3 fires in Georgetown New Year’s morning under investigation by DC fire officials

Three separates fires took place within a mile of one another in Georgetown early New Year’s morning, including one that led to the brief evacuation of a boutique hotel.

No injuries have been reported and D.C. fire officials say they are investigating whether the three fires are related.

D.C. firefighters extinguished a fire at 3300 Water Street in Georgetown. (Photo D.C. Fire and Emergency Medical Services Department)

According to DC Fire and EMS, the first fire broke out around 6:30 a.m. in the women’s bathroom at the Georgetown Inn located in the 1300 block of Wisconsin Avenue in Northwest. Guests were evacuated briefly as firefighters extinguished the blaze.

Shabnam Rezayee, a hotel employee, told WTOP that a woman who appeared to be homeless had been seen entering and leaving the women’s bathroom only moments before the fire was detected.

“A homeless woman, she came to use the bathroom … Then she went out and, after that, we found the fire.”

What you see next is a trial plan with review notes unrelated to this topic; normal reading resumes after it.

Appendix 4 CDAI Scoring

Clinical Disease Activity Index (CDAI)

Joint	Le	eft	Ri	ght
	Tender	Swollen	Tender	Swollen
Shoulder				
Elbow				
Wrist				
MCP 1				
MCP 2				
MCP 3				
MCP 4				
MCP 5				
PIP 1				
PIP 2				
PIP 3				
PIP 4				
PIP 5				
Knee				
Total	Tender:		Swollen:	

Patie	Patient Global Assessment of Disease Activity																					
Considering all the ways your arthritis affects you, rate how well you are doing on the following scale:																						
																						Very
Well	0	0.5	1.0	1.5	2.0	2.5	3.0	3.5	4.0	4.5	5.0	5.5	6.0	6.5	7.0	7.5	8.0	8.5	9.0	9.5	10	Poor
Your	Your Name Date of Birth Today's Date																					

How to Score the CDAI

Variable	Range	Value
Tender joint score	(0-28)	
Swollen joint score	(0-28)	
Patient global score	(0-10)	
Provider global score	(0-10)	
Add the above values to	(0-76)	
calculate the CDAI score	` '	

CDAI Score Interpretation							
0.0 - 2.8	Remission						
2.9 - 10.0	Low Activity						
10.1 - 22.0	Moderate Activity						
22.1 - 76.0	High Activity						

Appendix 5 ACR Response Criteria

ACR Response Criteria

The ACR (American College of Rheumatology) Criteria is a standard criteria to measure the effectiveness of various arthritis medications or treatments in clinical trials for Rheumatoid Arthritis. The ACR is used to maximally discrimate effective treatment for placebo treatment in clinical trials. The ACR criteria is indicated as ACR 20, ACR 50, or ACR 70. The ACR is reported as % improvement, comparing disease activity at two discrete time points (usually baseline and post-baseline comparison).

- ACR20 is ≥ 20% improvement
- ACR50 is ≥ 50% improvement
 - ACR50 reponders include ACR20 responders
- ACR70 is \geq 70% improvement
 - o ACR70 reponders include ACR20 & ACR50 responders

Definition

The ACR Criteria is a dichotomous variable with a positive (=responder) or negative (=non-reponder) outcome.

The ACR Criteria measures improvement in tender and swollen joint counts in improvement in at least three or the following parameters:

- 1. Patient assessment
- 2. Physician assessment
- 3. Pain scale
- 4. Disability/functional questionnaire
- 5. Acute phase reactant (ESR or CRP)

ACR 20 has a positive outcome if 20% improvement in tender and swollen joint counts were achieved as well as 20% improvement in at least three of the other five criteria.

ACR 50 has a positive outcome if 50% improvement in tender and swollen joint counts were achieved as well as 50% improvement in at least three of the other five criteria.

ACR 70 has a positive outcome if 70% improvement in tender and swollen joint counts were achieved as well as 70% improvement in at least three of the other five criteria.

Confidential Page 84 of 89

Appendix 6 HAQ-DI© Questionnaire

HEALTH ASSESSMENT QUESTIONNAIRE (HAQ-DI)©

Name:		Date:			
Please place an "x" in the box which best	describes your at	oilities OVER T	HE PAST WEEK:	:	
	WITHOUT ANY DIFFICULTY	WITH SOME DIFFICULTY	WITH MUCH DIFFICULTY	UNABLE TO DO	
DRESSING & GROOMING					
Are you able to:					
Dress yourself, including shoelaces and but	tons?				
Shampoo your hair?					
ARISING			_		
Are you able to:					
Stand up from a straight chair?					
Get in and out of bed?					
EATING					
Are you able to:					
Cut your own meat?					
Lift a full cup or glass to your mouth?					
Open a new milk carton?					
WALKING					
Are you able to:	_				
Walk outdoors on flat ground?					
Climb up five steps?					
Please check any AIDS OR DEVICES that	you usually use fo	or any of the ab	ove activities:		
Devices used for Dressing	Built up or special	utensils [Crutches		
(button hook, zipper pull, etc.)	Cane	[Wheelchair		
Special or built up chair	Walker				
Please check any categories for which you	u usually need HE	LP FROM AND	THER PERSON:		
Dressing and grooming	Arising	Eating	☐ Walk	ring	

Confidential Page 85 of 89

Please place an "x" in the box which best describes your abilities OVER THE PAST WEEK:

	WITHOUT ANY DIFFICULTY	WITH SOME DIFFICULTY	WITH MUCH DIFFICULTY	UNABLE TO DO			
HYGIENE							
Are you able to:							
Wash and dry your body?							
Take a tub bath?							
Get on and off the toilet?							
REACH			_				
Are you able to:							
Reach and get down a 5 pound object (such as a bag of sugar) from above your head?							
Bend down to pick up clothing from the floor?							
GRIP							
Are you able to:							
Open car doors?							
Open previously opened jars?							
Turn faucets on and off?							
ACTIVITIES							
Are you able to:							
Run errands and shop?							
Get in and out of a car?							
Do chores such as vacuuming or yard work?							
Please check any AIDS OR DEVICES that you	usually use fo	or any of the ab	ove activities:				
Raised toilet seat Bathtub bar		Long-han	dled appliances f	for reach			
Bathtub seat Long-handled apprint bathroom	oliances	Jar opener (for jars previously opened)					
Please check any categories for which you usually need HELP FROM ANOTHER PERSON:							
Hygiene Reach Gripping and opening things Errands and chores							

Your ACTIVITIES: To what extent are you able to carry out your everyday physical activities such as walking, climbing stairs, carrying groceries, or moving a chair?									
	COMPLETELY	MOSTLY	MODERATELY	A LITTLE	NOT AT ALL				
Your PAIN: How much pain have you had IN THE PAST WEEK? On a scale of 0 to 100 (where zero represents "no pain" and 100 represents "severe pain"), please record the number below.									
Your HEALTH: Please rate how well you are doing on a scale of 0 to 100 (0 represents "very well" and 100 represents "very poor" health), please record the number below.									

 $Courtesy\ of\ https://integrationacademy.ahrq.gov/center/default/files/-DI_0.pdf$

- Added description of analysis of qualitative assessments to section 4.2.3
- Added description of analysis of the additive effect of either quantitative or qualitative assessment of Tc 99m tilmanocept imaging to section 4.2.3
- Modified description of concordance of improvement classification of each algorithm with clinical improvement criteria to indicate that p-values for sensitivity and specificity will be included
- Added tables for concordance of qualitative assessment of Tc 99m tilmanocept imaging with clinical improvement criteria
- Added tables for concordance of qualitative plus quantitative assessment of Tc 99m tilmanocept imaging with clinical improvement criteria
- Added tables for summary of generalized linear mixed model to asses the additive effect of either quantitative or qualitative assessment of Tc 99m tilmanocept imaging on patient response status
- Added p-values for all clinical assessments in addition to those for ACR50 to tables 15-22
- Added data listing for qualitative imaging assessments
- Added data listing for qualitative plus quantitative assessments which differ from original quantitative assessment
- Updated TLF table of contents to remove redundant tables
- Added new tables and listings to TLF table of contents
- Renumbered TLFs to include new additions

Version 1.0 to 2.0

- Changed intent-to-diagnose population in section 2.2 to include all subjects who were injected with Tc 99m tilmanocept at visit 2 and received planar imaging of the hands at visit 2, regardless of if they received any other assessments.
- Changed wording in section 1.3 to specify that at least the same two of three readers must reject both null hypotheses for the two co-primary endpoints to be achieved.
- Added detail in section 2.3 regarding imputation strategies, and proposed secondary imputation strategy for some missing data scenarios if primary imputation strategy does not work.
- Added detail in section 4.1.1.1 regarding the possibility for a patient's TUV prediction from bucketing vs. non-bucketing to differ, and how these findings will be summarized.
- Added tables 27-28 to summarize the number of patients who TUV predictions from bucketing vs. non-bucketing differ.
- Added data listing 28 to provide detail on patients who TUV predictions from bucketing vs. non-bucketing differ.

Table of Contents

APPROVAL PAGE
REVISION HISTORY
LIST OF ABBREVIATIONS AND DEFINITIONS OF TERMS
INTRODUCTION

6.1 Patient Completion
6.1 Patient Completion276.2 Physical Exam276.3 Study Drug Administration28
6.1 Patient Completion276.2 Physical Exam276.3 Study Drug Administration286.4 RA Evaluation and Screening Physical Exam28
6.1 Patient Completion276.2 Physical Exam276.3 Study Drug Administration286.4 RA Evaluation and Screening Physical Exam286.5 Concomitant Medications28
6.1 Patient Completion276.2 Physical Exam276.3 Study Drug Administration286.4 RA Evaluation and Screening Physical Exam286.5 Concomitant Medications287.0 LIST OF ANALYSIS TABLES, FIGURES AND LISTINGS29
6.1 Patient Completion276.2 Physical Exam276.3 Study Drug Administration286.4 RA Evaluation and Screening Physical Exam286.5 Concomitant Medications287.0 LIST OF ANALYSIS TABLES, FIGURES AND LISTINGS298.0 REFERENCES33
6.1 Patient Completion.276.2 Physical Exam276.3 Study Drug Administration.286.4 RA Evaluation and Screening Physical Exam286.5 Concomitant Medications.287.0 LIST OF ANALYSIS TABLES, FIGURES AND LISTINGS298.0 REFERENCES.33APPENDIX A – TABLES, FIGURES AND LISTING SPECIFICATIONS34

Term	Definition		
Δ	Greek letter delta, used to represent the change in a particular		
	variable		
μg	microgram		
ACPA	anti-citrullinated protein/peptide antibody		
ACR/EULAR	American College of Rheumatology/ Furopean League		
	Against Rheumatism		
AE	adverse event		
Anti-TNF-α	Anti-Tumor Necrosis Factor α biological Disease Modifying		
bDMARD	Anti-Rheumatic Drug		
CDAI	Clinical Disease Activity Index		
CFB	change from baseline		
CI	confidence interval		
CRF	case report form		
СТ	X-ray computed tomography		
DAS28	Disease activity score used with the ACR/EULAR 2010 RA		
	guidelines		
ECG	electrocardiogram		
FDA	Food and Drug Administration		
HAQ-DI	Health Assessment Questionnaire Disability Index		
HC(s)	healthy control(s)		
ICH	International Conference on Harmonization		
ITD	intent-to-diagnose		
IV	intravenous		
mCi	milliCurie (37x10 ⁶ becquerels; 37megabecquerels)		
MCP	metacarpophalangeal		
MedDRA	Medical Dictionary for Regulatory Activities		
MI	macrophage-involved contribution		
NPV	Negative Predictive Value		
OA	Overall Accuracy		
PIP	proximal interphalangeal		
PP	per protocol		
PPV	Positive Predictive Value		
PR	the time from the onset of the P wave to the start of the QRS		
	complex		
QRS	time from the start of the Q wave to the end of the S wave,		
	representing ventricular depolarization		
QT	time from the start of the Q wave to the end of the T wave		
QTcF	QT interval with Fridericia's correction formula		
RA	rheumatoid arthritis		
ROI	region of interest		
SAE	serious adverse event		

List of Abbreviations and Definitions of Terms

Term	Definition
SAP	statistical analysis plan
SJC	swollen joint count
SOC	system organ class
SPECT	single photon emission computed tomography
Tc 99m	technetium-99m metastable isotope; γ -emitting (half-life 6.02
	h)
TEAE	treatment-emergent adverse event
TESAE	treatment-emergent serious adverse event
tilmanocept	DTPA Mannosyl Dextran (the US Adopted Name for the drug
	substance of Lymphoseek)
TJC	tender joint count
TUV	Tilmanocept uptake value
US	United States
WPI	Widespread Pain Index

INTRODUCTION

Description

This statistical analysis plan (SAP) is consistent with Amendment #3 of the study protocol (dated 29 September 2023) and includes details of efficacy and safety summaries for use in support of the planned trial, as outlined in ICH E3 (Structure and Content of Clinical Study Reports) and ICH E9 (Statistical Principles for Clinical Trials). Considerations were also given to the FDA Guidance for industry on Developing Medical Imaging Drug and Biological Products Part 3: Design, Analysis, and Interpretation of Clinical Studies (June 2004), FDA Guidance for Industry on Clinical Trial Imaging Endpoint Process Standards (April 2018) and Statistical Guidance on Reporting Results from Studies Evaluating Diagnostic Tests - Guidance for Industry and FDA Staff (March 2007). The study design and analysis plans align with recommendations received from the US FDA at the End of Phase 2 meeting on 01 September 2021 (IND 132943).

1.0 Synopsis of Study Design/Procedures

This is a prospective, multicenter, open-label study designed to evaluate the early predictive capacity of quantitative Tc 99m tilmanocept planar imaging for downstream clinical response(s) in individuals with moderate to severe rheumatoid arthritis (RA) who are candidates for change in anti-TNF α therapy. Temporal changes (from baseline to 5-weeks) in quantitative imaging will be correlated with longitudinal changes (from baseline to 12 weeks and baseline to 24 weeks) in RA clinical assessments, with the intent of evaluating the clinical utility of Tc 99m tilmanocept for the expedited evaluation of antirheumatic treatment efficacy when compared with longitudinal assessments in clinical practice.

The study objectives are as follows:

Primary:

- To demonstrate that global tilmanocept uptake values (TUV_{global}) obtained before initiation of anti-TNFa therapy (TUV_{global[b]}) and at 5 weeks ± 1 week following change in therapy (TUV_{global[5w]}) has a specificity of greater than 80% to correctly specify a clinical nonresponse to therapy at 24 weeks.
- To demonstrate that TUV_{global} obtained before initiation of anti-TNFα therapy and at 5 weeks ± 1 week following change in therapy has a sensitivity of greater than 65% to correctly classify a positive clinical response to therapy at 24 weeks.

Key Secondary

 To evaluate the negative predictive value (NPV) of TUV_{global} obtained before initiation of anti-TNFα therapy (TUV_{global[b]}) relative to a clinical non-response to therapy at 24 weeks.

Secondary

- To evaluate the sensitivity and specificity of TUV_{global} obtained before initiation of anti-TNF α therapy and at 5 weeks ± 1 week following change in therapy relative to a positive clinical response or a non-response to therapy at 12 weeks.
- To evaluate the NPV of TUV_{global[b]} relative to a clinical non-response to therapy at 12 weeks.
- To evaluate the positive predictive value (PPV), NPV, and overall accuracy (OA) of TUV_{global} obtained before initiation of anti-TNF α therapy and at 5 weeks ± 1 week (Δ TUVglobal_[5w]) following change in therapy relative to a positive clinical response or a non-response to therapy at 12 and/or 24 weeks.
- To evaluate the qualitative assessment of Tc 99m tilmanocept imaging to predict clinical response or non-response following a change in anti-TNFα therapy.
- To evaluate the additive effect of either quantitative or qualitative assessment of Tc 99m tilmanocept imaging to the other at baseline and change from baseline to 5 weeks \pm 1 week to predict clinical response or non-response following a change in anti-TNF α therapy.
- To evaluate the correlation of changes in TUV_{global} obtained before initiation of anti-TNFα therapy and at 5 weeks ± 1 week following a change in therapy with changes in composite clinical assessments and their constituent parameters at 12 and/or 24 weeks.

Rezayee also said “Everything is open now. Everything is normal. Still the smell — it’s a bit of smoke — but we left everything open as we clean up.”

After the fire at Georgetown Inn was extinguished, firefighters leaving the area spotted a second fire in a dumpster in the 3100 block of M Street Northwest. That fire was quickly put out, according to officials.

Only minutes later, around 7:10 a.m., another fire was reported outside a 5-story office building in the 3300 block of Water Street Northwest alongside the Whitehurst Freeway.

A third fire occurred at 3300 Water Street near Whitehurst Freeway. (Photo D.C. Fire and Emergency Medical Services Department)

Though there was a “considerable amount of smoke,” the fire did not reach the interior of the building and it was put out relatively quickly, DC Fire and EMS told WTOP.

Joshua Barlow

Joshua Barlow is a writer, composer, and producer who has worked for CGTN, Atlantic Public Media, and National Public Radio. He lives in Northeast Washington, D.C., where he pays attention to developments in his neighborhood, economic issues, and social justice.

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